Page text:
Sheffield Telegraph reporter Carolyn Waudby spoke to American Dwight Byers, world authority on reflexology, about its practice

Family Footsteps

Dwight Byers demonstrating Reflexology

Dwight Byers demonstrating reflexology techniques

Dwight Byers enjoyed a more unusual childhood than most - acting as a guinea pig to the formidable Eunice Ingham. In Upper New York State during the 1930’s, Miss Ingham developed a method of reflexology which is practised worldwide today.

Dwight, now 72, literally followed in her footsteps and now tours the globe to teach and perfect the therapy using his aunt’s technique. At Soroptimist House, Nether Edge, Sheffield, he was found doing hands-on demonstrations to advanced students and practitioners.

What was it like having an aunt famed for manipulating people’s feet? "I was my aunt’s guinea pig at the age of four or five before she wrote her first book. I thought it was strange but you didn’t know any different as a child," he says. "To have your feet done to your average person in those days was absurd and for a woman to do what she did in those days was unheard of."

Eunice had taken up the challenge to explore a technique emerging with a couple of doctors then referred to as ‘zone therapy’. They had found working on certain points of a patient’s hands had led to improvements in health.

Modern reflexology - applying pressure to points on the feet to improve health - is gaining wider acceptance in the UK but sceptics often dismiss it as merely foot massage. Dwight points out - and illustrates - in his books a wall painting dating from around 2,330 BC in the tomb of Ankhmahor (the highest official after the king) at Saqqara that shows the ancient Egyptians practising reflexology on hands and feet.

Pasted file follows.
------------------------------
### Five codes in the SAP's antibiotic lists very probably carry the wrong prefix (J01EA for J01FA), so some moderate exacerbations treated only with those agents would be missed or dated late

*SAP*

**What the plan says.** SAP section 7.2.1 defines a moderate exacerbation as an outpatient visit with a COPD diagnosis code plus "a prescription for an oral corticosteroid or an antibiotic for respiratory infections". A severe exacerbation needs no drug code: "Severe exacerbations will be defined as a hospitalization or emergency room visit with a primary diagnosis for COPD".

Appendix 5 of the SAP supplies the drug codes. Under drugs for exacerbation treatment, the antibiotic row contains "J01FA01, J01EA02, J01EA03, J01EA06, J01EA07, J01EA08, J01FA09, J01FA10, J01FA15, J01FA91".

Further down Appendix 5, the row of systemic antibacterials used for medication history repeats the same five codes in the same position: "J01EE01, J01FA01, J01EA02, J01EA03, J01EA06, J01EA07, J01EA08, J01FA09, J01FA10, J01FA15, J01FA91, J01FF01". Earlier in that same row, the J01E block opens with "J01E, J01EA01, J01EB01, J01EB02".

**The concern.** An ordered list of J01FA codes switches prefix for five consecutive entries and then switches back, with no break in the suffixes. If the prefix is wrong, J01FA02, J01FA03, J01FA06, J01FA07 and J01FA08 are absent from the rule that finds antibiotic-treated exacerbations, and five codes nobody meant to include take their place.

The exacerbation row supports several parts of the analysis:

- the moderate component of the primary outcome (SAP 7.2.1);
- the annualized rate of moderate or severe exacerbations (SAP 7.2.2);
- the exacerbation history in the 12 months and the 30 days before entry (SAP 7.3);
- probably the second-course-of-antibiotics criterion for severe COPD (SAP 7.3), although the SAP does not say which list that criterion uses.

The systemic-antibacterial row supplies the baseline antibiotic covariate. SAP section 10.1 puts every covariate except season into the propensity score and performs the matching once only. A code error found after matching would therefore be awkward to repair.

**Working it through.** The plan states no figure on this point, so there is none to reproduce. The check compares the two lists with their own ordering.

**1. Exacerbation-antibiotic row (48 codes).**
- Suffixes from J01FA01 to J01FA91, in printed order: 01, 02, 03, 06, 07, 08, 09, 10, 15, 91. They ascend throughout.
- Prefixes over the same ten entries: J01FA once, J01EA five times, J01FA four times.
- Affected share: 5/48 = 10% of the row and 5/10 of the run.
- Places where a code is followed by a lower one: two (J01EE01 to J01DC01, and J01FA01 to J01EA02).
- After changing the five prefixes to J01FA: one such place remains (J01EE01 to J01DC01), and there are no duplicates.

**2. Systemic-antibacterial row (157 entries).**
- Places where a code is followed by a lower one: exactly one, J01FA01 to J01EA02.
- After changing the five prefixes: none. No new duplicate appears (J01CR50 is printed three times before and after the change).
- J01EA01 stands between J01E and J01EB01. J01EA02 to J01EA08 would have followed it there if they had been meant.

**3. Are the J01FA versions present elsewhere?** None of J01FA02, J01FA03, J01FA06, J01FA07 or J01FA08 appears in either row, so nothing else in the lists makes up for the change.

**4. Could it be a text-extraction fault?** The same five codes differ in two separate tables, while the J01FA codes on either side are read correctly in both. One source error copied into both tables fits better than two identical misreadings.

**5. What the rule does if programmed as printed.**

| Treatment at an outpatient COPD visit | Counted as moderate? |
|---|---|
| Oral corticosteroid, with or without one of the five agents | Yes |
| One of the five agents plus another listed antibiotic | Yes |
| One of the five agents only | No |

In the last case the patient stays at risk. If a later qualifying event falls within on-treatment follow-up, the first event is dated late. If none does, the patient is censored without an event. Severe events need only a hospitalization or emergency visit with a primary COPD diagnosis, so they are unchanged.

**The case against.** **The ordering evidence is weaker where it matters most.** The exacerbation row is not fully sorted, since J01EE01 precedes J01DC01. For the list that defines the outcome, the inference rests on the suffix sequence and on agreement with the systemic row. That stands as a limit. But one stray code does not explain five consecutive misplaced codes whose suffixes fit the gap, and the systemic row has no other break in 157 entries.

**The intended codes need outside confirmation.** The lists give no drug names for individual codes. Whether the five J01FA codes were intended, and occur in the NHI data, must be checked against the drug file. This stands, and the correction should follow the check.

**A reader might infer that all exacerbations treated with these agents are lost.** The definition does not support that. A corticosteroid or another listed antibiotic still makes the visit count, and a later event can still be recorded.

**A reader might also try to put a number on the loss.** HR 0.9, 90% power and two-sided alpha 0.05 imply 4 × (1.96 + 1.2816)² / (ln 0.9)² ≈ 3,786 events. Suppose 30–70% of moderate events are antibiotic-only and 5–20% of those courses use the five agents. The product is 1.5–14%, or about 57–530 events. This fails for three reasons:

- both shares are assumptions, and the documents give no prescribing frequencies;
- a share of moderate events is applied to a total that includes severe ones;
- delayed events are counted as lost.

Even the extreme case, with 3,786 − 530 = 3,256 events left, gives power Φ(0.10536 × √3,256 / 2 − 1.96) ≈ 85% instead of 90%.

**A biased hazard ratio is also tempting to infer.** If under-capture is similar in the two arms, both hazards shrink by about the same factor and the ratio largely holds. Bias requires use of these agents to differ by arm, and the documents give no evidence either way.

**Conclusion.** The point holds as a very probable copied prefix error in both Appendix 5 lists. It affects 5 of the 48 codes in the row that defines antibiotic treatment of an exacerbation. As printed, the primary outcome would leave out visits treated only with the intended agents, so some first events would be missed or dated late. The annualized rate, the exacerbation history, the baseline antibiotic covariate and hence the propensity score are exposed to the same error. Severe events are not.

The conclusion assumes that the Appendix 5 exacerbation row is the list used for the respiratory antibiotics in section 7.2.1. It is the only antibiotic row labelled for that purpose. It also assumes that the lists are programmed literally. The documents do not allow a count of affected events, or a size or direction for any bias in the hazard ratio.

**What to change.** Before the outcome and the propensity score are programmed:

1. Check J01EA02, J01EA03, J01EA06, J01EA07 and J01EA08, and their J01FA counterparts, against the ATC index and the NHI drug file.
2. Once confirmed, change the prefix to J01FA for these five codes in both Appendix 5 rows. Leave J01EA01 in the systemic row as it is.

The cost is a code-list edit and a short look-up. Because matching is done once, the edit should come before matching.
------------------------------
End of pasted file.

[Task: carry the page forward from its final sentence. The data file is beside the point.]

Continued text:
Reflexology works on the principal that the reflexes in the foot are linked to the organs of the body and divides the foot into zones accordingly. If the practitioner feels a grittiness under the skin in a particular area - like "grains of salt" - it suggests the channels in the zone may be blocked. Reflexology aims to clear those blockages and eliminate toxins. Eunice Ingham called it a science and Dwight uses it purely in a medical context.

"Some people use it as a spiritual thing. I don’t go for that at all. I’m thinking more in the medical realm. We’re not doctors but we are a complement to doctors. Doctors in the US and Britain are beginning to recommend reflexology to patients. We’re a supplement to the health field," he says. "We’re not a substitute. We can help people get over their problem faster. Surgery is sometimes inevitable but we can help the body heal faster from it."

Another reason Americans are turning to reflexology, he says, is the price of drugs. "Drug companies own the medical profession. The price of drugs in America is the highest of any country and this is driving people faster to try integrated medicine." The term ‘integrated’ itself suggests reflexology’s acceptance.

Although Eunice had been practising and lecturing all over the states, it was only when she worked in a hospital in the 1950’s, using reflexology to diagnose problems and recording her findings on a clipboard, that doctors sat up. "People began to realise we weren’t a bunch of quacks. Eunice was a very strong and gifted woman, way ahead of her time. She was no wimp. She was so convincing and to top it off she got results. She backed up her mouth with results."

Dwight says that in modern times reflexology has had a bad press through its association with massage. "People give a foot massage and it doesn’t work and it gives reflexology a bad name."

The International Institute of Reflexology, of which Dwight is president, trains reflexologists for a year and expects them to update their training on a regular basis.
Adapted from an article from ‘The Sheffield Telegraph’ 28.9.01

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